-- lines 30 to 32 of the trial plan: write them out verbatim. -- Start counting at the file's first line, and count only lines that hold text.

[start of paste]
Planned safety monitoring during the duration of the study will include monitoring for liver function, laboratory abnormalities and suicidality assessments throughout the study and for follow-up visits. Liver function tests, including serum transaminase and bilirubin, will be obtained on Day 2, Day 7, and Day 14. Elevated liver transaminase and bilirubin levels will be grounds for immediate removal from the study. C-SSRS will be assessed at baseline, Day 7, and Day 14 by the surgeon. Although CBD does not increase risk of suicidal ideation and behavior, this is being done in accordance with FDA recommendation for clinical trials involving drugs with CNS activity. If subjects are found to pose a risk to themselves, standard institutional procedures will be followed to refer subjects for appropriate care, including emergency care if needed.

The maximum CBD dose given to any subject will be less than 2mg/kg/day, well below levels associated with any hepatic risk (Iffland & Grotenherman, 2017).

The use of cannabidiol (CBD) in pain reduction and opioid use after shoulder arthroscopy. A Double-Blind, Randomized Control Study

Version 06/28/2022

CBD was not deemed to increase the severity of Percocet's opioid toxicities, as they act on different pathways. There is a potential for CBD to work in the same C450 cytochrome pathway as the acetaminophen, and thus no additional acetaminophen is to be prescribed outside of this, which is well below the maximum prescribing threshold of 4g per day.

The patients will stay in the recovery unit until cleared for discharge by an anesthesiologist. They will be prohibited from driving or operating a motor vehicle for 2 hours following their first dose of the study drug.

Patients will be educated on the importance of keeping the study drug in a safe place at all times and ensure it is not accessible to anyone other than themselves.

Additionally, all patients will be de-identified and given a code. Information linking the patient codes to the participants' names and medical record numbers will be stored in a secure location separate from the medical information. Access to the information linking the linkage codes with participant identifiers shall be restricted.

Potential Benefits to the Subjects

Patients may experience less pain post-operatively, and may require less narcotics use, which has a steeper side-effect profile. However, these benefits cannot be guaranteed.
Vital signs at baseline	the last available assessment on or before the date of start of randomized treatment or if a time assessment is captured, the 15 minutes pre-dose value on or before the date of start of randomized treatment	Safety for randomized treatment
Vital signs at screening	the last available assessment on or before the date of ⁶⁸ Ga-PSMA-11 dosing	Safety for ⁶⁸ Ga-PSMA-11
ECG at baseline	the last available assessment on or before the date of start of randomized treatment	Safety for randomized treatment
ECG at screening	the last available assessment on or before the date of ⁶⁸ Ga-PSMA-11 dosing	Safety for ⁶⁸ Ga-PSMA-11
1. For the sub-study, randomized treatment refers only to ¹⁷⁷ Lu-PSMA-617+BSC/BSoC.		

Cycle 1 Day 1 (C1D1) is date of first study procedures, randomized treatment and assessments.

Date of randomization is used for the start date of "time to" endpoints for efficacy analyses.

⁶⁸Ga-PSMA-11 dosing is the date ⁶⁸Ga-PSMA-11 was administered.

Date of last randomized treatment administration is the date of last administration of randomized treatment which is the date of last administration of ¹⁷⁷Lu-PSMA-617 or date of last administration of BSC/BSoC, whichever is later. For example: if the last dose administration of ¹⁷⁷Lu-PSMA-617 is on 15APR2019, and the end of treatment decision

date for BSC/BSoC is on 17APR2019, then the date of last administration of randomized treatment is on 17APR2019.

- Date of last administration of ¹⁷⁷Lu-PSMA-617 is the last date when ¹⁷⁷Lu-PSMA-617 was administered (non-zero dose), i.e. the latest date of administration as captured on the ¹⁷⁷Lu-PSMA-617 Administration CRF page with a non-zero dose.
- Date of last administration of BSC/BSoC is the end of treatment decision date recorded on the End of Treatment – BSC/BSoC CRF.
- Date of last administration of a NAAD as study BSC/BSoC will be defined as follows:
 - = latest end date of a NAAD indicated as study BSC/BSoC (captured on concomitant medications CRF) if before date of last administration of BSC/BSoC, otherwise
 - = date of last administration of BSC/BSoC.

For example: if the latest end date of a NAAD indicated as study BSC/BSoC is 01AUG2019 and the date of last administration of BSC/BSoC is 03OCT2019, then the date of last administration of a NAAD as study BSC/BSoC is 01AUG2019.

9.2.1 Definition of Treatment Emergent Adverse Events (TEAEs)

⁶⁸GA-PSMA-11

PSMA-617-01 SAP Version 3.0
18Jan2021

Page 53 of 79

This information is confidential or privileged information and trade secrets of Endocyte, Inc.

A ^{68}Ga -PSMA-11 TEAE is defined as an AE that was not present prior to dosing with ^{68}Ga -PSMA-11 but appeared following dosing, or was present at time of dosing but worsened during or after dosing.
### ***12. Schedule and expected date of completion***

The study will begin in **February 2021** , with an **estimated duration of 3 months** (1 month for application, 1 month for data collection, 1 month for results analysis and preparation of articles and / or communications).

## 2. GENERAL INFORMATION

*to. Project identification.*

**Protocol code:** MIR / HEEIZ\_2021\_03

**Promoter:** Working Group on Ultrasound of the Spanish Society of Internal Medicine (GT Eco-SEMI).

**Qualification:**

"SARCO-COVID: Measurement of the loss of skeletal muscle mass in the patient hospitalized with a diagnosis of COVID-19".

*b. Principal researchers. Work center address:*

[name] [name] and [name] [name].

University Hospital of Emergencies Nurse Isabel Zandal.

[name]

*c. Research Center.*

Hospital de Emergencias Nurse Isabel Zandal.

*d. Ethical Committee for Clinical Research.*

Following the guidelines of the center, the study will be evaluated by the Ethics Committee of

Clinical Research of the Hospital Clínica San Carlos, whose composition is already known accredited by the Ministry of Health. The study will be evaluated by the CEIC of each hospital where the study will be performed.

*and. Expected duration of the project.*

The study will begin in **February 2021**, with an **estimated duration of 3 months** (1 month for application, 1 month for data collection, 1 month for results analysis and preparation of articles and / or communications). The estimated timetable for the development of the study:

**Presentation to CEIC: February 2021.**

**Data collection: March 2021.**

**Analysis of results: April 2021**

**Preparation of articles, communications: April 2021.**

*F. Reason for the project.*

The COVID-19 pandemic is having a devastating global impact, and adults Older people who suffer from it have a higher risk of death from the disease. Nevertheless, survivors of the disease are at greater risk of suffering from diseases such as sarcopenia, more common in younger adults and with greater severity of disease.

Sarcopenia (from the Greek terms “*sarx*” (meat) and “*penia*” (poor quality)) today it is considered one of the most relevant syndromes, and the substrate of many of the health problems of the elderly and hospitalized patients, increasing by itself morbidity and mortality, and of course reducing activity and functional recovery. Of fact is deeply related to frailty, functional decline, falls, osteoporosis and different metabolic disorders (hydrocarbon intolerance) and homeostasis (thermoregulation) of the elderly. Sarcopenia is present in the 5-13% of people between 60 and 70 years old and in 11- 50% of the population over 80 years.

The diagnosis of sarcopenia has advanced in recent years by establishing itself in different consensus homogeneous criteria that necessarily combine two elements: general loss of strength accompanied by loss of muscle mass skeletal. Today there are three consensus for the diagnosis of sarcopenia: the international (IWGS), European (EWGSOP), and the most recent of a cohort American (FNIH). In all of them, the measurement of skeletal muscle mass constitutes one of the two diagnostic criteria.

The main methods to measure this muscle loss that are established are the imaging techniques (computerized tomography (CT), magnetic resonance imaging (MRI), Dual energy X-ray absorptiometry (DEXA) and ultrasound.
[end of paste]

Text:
18Jan2021

Page 53 of 79

This information is confidential or privileged information and trade secrets of Endocyte, Inc.